Local editorials by the numbers
As of Wednesday morning, November 2:
Number of consecutive editions of the Wheeling Intelligencer in which they have printed an anti-Clinton editorial: 5
Number of consecutive editions of the Wheeling News-Register in which they have printed an anti-Clinton editorial: 3
Number of new things we have learned about . . .
The name doesn't matter -- it's all about the $$$ (UPDATED - November 1)
Saturday's Intelligencer editorial section carries an op-ed column by Bryan Holyman who is president of the Associated Builders and Contractors of West Virginia. Holyman's piece is called "In 2016, Special Interests Hide True Intent" and he makes two points about the West Virginia super PAC called West Virginia Family . . .
If you've read them, you can probably skip this post. Here are the shorter versions of three day's worth of anti-Clinton editorials.
The shorter version: you must vote for Bill Cole for governor because Jim Justice is a Democrat and he might support . . .
The WV governor's race
Four weeks ago, I highlighted an article from Politico which asked "Is West Virginia Holding America's Weirdest Election?" It's funny what distance does to perspective -- Politico's description of our governor's race doesn't seem to be as much of an overstatement as it did at the time.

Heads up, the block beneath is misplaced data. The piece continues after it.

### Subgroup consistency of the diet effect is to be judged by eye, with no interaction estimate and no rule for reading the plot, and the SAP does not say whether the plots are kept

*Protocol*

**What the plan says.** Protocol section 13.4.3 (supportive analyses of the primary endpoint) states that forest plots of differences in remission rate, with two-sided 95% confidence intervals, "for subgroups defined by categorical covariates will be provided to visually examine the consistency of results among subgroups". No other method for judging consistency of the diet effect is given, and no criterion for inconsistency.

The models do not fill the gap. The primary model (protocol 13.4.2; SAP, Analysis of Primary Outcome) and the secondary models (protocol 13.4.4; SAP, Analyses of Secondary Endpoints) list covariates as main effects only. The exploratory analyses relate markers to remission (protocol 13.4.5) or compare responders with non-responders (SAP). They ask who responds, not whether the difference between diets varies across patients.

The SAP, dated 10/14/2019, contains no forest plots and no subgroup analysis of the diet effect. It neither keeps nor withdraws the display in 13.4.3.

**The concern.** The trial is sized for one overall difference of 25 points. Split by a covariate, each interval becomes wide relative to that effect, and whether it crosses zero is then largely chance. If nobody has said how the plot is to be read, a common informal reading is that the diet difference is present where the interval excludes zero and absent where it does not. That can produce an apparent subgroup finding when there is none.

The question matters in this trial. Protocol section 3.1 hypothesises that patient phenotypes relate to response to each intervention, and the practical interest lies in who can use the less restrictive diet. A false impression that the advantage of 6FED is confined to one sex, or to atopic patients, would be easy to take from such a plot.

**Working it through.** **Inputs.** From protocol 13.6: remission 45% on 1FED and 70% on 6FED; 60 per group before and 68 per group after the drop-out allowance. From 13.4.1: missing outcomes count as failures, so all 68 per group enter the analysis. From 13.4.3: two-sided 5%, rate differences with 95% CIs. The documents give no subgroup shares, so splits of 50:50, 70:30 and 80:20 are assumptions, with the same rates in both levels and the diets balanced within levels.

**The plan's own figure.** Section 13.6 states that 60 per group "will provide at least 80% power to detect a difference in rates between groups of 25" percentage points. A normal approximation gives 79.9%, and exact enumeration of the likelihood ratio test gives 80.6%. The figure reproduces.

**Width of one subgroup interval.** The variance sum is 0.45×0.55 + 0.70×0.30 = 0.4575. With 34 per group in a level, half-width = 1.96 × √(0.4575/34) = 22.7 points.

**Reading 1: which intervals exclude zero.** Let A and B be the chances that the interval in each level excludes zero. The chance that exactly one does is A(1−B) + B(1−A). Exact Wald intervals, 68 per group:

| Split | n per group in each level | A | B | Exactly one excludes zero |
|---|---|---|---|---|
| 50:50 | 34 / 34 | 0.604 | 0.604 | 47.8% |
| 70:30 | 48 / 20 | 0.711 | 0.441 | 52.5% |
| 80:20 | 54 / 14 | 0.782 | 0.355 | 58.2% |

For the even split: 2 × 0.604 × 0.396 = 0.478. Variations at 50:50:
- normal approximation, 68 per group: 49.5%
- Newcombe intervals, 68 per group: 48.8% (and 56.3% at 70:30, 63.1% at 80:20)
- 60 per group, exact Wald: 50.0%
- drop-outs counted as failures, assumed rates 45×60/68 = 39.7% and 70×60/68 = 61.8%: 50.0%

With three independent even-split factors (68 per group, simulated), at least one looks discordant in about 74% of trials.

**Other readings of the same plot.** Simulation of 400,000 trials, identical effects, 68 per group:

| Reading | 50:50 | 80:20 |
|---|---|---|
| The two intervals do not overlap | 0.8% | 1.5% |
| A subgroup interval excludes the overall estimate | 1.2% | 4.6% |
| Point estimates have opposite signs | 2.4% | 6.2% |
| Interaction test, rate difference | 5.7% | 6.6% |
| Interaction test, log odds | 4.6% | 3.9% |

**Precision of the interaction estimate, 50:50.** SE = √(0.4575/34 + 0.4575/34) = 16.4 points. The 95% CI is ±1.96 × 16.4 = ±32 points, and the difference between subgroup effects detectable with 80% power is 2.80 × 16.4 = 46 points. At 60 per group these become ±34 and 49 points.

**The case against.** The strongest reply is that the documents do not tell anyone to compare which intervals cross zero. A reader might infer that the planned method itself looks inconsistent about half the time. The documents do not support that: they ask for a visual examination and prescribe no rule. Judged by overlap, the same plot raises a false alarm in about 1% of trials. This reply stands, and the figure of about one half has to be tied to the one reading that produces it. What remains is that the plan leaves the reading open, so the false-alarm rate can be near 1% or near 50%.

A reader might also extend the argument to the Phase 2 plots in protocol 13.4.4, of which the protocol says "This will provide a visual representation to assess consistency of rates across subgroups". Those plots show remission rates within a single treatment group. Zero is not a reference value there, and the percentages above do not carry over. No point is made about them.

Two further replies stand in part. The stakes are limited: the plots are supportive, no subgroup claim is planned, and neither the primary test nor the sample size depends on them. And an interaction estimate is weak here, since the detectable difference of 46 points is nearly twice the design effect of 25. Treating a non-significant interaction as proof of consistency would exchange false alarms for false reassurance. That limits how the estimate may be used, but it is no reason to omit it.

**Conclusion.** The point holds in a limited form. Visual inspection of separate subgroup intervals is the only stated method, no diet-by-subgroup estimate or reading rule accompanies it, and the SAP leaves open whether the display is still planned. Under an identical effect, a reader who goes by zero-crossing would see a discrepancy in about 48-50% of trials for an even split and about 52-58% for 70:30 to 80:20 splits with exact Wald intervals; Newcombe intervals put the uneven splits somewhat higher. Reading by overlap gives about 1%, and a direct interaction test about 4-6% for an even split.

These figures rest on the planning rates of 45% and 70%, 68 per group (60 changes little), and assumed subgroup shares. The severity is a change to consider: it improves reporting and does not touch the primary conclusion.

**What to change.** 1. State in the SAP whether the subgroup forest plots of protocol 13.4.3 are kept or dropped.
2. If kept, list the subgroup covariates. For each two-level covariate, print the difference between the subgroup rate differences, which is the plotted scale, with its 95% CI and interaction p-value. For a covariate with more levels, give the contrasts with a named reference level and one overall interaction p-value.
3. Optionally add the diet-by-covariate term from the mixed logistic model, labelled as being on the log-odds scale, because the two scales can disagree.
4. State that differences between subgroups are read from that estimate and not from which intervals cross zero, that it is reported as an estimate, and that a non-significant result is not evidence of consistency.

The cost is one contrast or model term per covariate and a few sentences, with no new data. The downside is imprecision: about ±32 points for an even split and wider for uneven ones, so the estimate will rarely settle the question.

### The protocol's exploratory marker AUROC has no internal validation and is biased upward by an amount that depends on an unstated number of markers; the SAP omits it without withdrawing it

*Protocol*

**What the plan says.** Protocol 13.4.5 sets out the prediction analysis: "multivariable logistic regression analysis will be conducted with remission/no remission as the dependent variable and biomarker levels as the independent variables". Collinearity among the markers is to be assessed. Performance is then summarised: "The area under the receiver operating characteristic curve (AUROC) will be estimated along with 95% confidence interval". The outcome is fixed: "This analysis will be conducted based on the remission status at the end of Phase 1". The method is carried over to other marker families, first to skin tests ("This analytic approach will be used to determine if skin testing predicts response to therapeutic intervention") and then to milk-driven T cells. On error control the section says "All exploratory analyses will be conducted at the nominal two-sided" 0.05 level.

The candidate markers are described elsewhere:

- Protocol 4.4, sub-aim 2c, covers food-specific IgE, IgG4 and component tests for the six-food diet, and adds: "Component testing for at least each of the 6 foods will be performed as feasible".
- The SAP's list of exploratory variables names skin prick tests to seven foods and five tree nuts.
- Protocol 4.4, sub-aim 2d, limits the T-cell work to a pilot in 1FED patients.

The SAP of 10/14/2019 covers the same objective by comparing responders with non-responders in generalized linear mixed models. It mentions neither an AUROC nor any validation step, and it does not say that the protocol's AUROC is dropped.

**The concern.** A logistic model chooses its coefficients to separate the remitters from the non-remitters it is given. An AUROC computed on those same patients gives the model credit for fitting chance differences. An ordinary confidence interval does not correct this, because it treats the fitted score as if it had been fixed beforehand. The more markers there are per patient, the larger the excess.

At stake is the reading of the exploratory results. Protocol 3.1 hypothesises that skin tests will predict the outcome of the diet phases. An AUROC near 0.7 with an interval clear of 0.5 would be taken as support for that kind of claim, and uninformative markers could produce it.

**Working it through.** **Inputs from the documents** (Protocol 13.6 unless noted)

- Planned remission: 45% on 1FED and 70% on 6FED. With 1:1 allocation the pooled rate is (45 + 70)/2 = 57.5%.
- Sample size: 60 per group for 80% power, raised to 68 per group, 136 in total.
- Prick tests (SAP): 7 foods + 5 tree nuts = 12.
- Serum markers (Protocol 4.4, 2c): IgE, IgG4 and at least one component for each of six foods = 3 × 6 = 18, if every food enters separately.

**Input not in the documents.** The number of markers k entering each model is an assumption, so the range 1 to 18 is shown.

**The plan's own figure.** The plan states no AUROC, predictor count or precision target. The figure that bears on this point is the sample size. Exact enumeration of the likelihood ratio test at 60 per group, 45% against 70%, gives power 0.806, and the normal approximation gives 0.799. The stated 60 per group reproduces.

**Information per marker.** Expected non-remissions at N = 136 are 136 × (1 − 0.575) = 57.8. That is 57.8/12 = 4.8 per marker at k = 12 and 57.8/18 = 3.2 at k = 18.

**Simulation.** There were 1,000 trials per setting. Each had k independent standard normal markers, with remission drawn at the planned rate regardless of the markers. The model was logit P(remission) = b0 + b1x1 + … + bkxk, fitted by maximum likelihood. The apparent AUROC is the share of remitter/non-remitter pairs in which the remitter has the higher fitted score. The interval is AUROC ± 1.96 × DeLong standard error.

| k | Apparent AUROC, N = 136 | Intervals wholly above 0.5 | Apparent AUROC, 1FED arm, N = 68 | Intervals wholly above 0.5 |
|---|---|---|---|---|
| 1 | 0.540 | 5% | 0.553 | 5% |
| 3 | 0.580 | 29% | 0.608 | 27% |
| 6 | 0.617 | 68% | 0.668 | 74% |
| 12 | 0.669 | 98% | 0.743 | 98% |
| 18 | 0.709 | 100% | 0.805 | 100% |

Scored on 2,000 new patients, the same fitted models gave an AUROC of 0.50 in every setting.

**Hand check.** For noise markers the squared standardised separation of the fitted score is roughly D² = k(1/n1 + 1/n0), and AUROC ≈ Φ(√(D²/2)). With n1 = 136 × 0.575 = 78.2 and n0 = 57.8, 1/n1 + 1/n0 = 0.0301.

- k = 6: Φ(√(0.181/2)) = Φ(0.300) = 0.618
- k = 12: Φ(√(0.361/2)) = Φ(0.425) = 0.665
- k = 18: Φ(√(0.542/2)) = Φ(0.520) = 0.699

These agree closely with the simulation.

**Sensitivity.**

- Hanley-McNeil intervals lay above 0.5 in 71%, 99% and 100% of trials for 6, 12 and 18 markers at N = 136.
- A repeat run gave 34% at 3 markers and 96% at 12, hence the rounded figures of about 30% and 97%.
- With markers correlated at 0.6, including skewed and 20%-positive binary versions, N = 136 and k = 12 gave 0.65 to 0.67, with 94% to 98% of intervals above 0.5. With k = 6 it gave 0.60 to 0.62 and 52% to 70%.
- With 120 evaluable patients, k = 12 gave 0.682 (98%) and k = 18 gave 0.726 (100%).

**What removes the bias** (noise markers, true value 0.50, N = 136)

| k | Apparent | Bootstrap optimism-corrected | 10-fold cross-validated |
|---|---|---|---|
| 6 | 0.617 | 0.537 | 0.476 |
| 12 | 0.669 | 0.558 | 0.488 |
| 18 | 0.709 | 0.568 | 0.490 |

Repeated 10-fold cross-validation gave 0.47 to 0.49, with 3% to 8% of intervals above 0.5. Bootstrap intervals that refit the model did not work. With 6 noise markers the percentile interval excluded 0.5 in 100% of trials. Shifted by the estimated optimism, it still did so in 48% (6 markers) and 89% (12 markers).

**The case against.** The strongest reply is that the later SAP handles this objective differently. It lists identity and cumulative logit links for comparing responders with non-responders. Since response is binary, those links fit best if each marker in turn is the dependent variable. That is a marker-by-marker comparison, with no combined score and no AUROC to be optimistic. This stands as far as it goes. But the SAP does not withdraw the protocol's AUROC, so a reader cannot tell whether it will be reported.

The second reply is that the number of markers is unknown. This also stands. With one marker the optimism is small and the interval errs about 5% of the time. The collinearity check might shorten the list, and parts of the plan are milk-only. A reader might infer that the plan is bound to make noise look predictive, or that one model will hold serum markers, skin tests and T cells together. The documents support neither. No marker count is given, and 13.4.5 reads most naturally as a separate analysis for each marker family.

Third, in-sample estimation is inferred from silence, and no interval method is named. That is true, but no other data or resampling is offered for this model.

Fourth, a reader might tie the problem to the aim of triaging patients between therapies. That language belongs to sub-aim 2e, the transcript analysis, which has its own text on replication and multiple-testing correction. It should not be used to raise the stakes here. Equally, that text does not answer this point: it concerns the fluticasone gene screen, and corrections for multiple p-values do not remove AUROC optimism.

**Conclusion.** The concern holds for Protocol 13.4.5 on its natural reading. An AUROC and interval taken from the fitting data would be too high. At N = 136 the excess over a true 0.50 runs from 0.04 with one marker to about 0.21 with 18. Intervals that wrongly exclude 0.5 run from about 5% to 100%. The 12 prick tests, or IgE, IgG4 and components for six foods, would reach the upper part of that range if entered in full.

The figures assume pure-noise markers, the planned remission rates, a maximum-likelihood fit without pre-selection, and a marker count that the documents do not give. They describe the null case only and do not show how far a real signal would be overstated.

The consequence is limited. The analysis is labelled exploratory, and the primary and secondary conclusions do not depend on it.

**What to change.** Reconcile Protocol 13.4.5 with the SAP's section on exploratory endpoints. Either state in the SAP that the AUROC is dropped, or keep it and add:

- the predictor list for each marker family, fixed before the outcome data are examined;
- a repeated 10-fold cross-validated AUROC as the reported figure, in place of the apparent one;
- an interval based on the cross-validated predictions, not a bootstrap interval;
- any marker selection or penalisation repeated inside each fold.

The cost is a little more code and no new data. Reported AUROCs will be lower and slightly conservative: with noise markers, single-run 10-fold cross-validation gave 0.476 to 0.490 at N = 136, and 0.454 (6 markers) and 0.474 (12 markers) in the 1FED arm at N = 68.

In today's . . .
The Intelligencer makes major changes to a balanced front-page AP report on the election
Once again The Intelligencer has decided to expand its anti-Clinton agenda from the opinion page to include the front page. (Don't worry that the opinion page is being neglected, today's features this editorial: "Clinton Wrong on Critical Concerns.") Using the front page of the paper for their anti-Clinton agenda is not . . .
A couple of important articles about the future of coal from scholarly and industry sources
Today's online edition of Forbes magazine carries a blog post by Steve Cicala from the Energy Policy Institute at the University of Chicago. Cicala explains his purpose:
I’d like to use this post to address a common . . .
Is the system rigged against them?
I realize that when the results are not what we hoped, we sometimes rationalize by suggesting that the system is "rigged." Earlier today I reread my posts on the gubernatorial debates in West Virginia. I was once again struck by how both the Democratic and Republican candidates seem to be totally clueless to all of the changes that . . .